the Master can enliven. We are often near to death, and hence each one may fitly
cry, "Quicken me";but what is there in us which we can plead as a reason
for such a favour? Nothing, literally nothing. We must beg it for his name's
sake. He must quicken us because he is the living God, the loving God, the Lord
who delighteth in mercy. What blessed arguments lie clustered together in his
glorious name! We need never cease praying for want of acceptable pleas; and we
may always fall back upon the one before us--"thy name's sake." It will render
the name of Jehovah the more glorious in the eyes of men if he creates a high
degree of spiritual life in his servants; and this is a reason for his doing so,
which we may urge with much confidence. For thy righteousness' sake bring my soul out of trouble.
Let men see that thou art on the side of right, and that thou wilt not allow the
wicked to ride roughshod over those who trust in thee. Thou hast promised to
succour thy people; thou art not unrighteous to forget their work of faith; thou
art, on the contrary, righteous in answering sincere player, and in comforting
thy people. David was heavily afflicted. Not only was there trouble in his soul,
but his soul was in trouble; plunged in it as in a sea, shut up in it as in a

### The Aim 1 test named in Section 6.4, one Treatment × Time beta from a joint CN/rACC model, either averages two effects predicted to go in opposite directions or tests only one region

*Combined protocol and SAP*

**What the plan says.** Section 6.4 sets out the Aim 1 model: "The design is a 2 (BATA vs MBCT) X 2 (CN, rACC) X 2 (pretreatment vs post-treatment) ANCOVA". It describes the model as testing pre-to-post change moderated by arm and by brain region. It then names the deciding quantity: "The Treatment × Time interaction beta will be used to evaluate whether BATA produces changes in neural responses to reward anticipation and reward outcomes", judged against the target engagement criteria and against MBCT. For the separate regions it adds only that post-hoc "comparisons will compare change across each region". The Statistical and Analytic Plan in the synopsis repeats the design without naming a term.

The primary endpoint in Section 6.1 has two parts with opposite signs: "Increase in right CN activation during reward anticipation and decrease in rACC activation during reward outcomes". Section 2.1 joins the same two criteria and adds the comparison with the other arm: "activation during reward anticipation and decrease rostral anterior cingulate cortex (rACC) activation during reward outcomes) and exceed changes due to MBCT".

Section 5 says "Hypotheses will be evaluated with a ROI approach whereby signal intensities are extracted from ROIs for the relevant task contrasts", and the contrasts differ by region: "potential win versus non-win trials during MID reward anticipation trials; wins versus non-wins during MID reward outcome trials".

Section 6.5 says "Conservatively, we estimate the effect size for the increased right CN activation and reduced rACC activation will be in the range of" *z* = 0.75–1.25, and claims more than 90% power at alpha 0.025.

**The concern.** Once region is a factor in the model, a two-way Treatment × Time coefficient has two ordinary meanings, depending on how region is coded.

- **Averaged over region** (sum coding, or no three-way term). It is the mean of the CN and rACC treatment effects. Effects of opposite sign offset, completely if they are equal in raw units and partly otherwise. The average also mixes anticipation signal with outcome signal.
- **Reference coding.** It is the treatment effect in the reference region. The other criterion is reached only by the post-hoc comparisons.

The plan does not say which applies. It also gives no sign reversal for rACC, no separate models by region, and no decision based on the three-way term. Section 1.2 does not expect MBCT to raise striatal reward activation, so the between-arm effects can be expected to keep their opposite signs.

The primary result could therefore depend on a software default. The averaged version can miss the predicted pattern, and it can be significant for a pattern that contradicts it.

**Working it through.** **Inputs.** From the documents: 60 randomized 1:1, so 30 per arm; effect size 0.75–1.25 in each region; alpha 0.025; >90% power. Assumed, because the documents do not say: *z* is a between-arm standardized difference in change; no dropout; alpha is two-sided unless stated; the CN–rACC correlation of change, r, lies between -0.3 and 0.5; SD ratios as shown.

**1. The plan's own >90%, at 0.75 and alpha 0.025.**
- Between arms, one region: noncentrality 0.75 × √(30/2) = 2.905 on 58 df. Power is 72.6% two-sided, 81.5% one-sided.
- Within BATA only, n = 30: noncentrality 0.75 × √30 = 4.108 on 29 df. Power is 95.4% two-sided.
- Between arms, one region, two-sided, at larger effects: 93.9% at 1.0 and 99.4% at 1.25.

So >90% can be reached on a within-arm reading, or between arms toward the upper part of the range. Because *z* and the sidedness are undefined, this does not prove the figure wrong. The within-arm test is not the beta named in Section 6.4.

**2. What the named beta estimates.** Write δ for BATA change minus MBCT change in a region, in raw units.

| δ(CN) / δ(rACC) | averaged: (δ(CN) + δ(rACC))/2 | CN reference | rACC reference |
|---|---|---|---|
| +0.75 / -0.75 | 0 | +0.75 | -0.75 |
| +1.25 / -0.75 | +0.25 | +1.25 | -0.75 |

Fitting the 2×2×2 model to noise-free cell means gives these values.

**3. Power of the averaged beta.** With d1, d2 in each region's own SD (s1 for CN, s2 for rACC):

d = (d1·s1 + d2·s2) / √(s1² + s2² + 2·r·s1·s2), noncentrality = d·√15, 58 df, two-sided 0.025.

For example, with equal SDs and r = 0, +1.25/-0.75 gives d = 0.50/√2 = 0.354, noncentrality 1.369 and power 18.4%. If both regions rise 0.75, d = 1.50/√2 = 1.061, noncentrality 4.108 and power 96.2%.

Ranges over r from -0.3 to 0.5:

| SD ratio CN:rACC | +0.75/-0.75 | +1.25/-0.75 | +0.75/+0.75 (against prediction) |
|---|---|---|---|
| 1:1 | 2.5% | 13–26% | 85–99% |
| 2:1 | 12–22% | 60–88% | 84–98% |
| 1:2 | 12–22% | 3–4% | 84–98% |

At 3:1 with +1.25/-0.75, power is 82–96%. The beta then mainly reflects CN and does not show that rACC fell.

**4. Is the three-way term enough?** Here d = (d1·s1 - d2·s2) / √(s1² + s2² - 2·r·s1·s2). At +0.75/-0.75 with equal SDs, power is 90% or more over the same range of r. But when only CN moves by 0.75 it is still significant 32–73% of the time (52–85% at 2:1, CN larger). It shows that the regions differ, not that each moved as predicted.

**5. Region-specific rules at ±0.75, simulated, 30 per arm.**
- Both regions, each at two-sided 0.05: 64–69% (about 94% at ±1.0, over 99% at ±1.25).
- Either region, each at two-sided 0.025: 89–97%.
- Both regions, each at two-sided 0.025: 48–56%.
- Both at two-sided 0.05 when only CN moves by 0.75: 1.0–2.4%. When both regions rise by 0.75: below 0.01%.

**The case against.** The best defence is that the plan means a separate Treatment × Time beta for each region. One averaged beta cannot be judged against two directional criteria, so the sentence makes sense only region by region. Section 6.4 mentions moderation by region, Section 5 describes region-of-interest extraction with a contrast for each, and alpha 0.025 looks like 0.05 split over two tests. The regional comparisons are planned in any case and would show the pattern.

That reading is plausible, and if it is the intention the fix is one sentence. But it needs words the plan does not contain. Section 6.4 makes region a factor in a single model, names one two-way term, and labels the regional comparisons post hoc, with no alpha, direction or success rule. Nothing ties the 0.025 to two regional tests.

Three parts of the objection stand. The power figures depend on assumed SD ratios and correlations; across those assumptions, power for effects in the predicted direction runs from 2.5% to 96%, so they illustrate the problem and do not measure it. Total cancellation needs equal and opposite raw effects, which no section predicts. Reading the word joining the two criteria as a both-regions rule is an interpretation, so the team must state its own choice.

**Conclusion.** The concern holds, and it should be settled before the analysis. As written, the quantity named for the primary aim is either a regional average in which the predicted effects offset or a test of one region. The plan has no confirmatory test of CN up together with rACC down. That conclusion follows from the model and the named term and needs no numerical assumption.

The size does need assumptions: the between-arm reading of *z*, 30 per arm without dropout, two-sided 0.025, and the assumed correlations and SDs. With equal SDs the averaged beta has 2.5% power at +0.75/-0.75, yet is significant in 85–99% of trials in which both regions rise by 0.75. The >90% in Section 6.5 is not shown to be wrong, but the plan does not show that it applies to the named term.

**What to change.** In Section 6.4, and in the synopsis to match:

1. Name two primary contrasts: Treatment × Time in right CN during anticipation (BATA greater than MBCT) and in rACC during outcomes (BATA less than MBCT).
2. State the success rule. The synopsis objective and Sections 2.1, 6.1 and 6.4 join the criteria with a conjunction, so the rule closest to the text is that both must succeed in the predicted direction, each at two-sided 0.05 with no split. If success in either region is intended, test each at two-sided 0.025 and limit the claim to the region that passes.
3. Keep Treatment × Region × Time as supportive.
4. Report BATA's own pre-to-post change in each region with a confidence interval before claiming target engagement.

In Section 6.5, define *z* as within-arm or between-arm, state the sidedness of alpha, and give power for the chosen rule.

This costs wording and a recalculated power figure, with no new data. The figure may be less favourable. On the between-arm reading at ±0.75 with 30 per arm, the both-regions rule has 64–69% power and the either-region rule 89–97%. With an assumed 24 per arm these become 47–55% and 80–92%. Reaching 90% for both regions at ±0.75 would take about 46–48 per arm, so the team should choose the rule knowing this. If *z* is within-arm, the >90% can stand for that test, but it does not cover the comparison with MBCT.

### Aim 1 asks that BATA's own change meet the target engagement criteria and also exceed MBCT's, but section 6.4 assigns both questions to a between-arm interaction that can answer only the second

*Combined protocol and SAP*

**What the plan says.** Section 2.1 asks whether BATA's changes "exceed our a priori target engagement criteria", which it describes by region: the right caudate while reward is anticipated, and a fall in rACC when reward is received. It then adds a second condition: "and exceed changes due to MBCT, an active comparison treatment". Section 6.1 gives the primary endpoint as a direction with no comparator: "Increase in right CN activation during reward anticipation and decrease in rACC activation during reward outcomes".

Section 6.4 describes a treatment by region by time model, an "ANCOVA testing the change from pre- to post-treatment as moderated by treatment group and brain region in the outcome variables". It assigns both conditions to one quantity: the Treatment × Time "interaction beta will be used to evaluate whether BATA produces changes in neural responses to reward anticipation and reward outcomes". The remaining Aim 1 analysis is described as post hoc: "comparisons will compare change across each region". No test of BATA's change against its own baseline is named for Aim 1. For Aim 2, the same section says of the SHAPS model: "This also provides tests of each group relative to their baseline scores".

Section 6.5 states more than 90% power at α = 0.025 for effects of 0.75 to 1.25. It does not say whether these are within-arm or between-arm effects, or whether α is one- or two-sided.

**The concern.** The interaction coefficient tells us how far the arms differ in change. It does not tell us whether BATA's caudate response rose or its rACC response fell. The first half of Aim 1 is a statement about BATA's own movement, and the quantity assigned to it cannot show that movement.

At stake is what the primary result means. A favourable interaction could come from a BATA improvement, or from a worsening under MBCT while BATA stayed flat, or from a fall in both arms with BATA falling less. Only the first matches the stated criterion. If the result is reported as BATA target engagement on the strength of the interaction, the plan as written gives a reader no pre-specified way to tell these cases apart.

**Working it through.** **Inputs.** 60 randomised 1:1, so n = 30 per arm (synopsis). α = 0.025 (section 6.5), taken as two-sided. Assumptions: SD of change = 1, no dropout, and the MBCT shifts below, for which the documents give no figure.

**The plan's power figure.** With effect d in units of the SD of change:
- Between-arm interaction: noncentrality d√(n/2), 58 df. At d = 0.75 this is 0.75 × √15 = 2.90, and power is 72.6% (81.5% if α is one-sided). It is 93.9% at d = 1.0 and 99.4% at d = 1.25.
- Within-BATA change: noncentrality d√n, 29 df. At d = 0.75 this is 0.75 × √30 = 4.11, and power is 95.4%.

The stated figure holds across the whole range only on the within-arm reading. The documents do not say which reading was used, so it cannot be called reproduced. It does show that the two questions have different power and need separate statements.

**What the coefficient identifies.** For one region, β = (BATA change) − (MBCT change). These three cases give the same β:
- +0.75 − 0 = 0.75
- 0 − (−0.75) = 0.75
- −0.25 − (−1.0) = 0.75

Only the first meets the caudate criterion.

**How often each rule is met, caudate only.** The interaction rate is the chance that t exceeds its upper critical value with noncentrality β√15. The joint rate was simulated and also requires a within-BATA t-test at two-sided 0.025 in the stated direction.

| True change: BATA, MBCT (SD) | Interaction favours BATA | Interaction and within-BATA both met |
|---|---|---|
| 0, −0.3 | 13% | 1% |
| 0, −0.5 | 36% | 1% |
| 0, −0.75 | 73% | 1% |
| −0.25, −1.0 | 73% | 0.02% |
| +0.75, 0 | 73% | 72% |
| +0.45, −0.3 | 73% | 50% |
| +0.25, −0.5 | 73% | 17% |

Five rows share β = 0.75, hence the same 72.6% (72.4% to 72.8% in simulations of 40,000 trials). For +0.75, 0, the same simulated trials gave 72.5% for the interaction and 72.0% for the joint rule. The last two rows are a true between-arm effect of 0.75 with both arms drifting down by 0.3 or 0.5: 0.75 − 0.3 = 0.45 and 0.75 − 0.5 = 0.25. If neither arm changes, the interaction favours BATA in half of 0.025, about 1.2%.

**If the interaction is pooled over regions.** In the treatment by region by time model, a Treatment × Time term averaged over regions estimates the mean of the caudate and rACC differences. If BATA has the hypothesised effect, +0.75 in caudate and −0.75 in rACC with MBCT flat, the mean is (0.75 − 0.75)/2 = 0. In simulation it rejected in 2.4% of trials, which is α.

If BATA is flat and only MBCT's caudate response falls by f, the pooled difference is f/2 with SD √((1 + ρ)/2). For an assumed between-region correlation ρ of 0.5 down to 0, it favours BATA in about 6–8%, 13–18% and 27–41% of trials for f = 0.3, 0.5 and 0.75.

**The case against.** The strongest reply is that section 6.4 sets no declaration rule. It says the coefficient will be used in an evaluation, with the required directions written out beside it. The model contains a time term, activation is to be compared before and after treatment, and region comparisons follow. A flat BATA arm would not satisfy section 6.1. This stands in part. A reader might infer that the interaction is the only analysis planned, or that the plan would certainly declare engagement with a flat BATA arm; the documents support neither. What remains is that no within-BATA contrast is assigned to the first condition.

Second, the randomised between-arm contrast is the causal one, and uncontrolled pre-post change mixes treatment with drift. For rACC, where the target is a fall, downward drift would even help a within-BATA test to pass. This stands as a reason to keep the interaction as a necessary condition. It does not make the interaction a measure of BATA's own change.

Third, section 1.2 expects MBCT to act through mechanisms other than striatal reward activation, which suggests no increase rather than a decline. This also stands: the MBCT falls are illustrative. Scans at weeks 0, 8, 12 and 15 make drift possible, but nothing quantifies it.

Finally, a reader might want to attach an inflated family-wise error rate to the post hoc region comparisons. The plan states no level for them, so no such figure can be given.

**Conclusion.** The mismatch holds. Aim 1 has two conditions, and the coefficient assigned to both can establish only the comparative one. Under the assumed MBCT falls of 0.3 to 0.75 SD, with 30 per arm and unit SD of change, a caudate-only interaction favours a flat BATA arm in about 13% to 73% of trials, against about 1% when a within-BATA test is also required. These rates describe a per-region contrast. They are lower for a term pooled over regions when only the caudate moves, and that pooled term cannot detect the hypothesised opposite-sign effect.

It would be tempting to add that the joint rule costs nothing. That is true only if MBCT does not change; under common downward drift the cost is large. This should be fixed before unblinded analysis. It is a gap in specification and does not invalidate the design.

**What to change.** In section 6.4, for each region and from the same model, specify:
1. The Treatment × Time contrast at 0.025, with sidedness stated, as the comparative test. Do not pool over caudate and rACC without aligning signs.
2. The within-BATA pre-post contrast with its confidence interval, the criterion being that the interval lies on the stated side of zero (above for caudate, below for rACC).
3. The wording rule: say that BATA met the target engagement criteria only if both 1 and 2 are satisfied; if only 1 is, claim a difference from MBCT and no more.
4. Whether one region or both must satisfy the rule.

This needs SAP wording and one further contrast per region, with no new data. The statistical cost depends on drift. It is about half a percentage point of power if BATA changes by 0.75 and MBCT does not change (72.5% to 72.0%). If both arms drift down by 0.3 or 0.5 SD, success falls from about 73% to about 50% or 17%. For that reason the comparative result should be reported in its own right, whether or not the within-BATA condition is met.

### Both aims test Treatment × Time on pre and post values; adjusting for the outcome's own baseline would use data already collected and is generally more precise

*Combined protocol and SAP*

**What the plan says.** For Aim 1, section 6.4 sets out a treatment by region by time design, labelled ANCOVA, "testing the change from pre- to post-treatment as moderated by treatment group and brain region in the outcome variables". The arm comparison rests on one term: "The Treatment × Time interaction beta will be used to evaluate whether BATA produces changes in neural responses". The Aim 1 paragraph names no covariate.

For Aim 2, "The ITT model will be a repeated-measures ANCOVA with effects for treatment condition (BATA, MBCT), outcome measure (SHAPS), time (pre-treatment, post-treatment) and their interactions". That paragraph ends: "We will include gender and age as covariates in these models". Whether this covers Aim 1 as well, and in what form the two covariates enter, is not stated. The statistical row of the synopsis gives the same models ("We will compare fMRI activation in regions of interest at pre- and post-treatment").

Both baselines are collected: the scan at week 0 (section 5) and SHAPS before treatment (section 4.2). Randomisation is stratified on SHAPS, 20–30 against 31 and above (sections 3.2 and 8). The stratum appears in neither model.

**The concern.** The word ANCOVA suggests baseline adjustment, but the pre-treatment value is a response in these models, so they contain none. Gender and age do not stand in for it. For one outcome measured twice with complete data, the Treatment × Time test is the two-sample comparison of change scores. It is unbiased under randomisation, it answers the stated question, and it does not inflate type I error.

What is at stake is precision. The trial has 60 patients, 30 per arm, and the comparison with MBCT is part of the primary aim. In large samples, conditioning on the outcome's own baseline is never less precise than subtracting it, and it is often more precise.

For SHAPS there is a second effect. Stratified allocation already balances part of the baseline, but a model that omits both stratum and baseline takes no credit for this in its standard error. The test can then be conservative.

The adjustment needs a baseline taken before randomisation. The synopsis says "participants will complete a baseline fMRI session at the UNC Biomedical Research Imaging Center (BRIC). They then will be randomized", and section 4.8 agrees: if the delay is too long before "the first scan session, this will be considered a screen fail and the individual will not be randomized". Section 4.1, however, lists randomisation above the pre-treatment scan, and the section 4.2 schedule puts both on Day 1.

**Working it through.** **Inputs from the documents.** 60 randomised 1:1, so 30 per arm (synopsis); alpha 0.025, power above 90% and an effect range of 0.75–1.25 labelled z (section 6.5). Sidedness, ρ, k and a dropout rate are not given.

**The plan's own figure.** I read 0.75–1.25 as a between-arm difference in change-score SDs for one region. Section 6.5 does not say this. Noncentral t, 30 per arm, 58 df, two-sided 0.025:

prison. God could bring him out of it, and especially he could at once lift up
his soul or spirit out of the ditch. The prayer is an eager one, and the appeal
a bold one. We may be sure that trouble was soon over when the Lord heard such
Verse 11. Quicken me, O LORD, for thy name's sake. For the
sake of thine own glory, that thou mayest show thyself to be the God of
lovingkindness and power which thou art esteemed to be. --Andrew Robert
Verse 11. For thy righteousness' sake. It is worthy of
observation that the Psalmist pleads God's righteousness as the Foundation on
which he bases his supplication for the deliverance of his soul from trouble,
and God's lovingkindness or mercy as that on which he grounds his prayer, or his
conviction, that God will destroy his enemies. This is not the language of a
revengeful and bloodthirsty spirit. --Speaker's Commentary.
Verse 11. Bring my soul out of trouble. I can bring it in,
but thou only canst bring it out. --John Trapp.
Verses 11-12. Thy name's sake...thy righteousness' sake...And
of thy mercy. Mark here, my soul, with what three cords David seeks to
draw God to grant him his suits: for his name's sake, for his righteousness'
sake, and for his mercy's sake, --three such motives, that it must be a very hard
suit that God will deny, if either of them be used. But though all the three be
strong motives, yet as David riseth in his suits, so he may seem also to rise in
his motives; and by this account; for his righteousness' sake will prove a
motive of a higher degree than for his name's sake, and for his mercy's sake the
highest of them all--as indeed his mercy seat is the highest part of all his ark,
if it be not rather that as the attributes of God, so these motives, that are